Tijuana Bull Ring
Wide open bonito fishing this morning in the Point Loma area down to IB. The bones were along the kelp line biting small sardines and chrome jigs along with a mix of calico bass, sheepshead, small rockfish and a few legal-sized lingcod.
More bonito can be found a mile or so outside.
The only surface fish that is being caught is the bonito which are along the weather side of North Island, the Middle Grounds, the Ribbon Kelp and the SKR. Some are big, coming in at well over the 10-pound mark, but 95% of them fall in the 4- to 8-pound class.
Slow-trolling sardines and Rapalas seems to be the ticket for the really big ones.
Other than this, the only thing biting are rockfish and whitefish.
Below the 425 / Upper Hidden & Hidden Bank
This zone continues to be your best bet for a “local” yellowfin with the best area being below 32.06 down in the Upper Hidden Bank area.
There is a temp break running east/west at that number. Temps are below 68 to the north of it and 68- to 69- to the south.
The yellowfin, skipjack, yellowtail and dorado are nearly all on kelps now with not a lot of open-water jig stops happening.
The average size is small. The yellowfin are mainly 6- to 10-pounds with a few up around 20-pounds. The skippies are in the 5- to 8-pound range. The yellows are little rats, from 1- to 3-pounds and the dorado are 5- to 10-pounds.
After some shaky fishing when the hurricane passed far below in the Baja midsection, the surface action resumed with a vengeance. Limits of lunker-sized yellowtail were a pleasant surprise for anglers looking for a fish fix with limits rounding out good bottom fishing as well.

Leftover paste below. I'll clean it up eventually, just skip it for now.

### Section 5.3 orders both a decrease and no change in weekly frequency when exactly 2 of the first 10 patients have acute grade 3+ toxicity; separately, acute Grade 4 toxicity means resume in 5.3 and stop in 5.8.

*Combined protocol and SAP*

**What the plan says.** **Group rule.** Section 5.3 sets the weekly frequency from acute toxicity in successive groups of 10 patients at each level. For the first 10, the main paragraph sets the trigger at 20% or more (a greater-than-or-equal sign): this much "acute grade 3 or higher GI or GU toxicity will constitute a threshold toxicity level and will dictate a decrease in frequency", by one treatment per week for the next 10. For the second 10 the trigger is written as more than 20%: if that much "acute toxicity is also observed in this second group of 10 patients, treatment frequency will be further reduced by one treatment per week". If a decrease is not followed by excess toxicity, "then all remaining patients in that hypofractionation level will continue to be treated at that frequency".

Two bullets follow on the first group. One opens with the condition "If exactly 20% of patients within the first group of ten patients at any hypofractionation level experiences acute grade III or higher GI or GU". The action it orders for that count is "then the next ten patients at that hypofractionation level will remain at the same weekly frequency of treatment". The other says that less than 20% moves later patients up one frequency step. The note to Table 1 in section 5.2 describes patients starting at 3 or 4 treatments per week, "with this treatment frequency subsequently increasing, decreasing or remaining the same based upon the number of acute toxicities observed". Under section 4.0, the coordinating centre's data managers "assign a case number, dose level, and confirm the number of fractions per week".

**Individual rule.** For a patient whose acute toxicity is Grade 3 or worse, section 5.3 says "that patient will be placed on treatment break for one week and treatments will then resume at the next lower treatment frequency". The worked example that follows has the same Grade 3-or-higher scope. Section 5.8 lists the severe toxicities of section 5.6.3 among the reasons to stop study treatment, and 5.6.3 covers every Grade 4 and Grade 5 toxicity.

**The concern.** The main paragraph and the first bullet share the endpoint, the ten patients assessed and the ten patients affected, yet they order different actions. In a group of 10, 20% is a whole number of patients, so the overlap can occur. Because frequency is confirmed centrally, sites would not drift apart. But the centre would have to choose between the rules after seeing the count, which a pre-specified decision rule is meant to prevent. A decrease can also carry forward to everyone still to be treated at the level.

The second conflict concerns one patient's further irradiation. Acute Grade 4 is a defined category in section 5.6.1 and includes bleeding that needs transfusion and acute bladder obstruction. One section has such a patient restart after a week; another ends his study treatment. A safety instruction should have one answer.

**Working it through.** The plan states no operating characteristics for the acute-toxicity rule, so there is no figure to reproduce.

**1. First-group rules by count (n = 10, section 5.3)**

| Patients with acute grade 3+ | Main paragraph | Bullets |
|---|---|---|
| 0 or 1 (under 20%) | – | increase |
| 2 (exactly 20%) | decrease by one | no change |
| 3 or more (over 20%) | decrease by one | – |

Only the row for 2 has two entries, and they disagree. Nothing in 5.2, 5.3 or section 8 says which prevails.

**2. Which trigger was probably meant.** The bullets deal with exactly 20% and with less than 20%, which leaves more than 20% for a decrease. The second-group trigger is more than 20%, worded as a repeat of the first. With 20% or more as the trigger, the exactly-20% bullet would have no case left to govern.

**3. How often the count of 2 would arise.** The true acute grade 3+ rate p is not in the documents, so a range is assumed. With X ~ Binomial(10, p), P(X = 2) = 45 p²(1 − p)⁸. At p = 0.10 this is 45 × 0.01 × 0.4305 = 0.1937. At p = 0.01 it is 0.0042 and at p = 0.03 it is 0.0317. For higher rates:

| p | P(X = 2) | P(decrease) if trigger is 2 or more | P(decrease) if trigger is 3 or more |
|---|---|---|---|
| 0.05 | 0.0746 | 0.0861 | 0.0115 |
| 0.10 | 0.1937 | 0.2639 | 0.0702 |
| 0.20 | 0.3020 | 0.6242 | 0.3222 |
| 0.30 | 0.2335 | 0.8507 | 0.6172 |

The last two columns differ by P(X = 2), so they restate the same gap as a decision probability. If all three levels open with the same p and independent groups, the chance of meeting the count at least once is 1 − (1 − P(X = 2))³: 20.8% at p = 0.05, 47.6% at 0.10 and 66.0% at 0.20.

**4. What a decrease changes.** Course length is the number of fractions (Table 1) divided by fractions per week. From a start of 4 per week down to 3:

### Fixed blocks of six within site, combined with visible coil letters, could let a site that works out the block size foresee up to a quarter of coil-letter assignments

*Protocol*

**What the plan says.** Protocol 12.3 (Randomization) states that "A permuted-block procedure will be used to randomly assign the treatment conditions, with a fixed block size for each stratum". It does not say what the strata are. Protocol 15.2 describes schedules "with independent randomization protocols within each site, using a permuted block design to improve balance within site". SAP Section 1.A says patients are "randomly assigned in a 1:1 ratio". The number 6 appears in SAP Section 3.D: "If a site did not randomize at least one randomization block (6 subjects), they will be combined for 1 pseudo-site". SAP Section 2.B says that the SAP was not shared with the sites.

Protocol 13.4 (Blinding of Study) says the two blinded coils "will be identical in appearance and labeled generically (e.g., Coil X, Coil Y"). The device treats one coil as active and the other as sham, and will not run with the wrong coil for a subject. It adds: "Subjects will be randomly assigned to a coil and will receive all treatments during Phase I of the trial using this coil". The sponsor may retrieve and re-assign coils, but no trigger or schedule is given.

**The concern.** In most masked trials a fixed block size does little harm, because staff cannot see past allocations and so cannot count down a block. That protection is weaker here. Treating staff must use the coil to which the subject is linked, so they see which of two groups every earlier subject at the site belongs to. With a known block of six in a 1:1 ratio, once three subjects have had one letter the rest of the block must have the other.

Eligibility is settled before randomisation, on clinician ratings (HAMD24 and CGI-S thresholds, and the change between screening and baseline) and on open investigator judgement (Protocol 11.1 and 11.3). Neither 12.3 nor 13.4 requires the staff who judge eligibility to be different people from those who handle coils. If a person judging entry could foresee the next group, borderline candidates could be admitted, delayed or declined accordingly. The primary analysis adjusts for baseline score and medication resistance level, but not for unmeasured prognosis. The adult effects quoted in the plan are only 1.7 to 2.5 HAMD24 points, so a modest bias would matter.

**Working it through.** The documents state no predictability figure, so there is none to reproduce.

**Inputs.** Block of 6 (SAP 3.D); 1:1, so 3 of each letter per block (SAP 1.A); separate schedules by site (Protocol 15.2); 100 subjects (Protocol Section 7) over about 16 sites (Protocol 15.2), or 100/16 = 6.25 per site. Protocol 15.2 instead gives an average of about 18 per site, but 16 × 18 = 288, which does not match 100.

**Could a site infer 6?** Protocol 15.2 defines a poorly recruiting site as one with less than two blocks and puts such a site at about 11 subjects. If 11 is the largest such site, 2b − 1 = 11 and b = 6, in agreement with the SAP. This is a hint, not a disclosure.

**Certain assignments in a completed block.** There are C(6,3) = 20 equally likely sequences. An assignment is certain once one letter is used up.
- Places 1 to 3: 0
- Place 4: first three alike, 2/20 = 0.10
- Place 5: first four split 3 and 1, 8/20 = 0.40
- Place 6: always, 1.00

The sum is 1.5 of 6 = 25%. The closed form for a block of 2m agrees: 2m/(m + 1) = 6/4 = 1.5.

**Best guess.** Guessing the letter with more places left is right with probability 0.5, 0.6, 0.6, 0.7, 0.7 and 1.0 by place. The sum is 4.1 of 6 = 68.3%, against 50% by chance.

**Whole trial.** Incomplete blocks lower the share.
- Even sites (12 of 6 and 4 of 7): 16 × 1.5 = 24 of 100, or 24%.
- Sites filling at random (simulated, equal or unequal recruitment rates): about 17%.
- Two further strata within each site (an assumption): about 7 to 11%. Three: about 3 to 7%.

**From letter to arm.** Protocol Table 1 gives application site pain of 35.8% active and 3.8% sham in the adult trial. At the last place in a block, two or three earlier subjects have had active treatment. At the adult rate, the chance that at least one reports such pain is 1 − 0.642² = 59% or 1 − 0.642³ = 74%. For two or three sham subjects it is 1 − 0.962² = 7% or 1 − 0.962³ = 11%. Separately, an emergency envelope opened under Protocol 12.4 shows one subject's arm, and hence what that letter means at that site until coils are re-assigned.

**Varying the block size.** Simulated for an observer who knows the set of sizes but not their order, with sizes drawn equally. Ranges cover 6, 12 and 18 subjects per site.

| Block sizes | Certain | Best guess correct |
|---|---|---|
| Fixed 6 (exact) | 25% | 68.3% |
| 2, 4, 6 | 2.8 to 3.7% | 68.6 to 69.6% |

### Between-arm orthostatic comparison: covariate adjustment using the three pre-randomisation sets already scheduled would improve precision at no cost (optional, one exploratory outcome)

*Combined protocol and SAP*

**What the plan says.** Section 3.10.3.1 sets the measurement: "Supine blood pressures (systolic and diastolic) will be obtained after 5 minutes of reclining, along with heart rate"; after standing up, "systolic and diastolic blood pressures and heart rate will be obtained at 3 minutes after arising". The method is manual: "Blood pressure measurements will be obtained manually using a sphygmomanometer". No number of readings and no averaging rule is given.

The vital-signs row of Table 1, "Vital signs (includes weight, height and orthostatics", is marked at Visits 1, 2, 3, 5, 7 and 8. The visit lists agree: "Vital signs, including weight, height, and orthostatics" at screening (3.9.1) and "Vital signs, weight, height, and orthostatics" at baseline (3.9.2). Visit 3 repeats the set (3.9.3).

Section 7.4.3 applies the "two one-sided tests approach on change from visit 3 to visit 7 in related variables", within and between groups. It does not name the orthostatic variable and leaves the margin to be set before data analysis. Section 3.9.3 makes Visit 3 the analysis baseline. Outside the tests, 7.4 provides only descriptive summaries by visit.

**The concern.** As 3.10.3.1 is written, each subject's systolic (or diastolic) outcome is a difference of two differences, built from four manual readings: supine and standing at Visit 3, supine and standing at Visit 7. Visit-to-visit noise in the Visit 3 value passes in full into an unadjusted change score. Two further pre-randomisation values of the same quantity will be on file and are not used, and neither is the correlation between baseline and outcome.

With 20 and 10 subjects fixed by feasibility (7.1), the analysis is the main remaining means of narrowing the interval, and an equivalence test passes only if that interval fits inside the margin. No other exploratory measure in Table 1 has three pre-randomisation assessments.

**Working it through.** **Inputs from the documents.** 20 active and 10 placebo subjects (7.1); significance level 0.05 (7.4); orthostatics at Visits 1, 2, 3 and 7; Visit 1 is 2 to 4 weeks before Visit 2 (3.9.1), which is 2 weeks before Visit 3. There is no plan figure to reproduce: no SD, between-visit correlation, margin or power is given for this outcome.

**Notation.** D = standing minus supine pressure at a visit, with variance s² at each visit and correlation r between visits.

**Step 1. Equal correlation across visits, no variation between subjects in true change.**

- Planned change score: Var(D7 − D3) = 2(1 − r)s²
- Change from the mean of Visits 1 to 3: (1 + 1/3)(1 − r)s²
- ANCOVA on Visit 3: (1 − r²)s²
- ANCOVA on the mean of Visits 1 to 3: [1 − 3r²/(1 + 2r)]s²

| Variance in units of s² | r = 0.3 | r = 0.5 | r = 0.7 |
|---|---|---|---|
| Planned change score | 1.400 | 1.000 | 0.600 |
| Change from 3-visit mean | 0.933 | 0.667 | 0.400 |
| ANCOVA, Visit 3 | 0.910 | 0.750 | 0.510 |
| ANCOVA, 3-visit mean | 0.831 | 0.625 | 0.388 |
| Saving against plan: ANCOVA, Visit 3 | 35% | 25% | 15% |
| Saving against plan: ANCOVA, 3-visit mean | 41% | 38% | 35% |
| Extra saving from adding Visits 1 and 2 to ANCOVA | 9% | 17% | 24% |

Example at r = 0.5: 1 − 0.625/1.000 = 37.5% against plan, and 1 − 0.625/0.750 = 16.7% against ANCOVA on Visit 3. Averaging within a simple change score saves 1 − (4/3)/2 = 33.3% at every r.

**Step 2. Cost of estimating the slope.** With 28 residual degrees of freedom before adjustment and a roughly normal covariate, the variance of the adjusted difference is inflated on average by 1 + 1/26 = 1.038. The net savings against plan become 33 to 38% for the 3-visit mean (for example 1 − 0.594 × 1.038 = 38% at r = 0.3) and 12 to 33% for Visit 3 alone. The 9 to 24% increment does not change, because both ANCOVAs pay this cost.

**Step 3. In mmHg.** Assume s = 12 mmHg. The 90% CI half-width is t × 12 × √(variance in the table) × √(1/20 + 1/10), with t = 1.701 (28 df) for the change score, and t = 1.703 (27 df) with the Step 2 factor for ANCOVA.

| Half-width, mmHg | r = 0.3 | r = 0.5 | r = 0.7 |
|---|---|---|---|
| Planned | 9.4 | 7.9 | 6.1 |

Like Ensenada, both inshore and offshore seems to be returning to the conditions prior to the storm. There has been some great fall action for the few anglers visiting the area now. Still, there’s some yellowtail along with great bottom fishing that is almost a given. Hopefully, the fall season will continue until November.
As the lodges close down for the winter, the timing could not have been better with the recent storm that hit the area recently. The fishing remained good right up the the storm. Since then, it has been quiet.
Bahia de Los Angeles
Recent reports indicate the dorado that arrived during the summer are beginning to leave as the sea temps cool down. Already, there have been some comments about the north winds. Hopefully they won’t begin in earnest until late in November.
Meanwhile the bottom fishing for cabrilla, pargo and plenty of other takers is holding steady with most anglers limiting out often.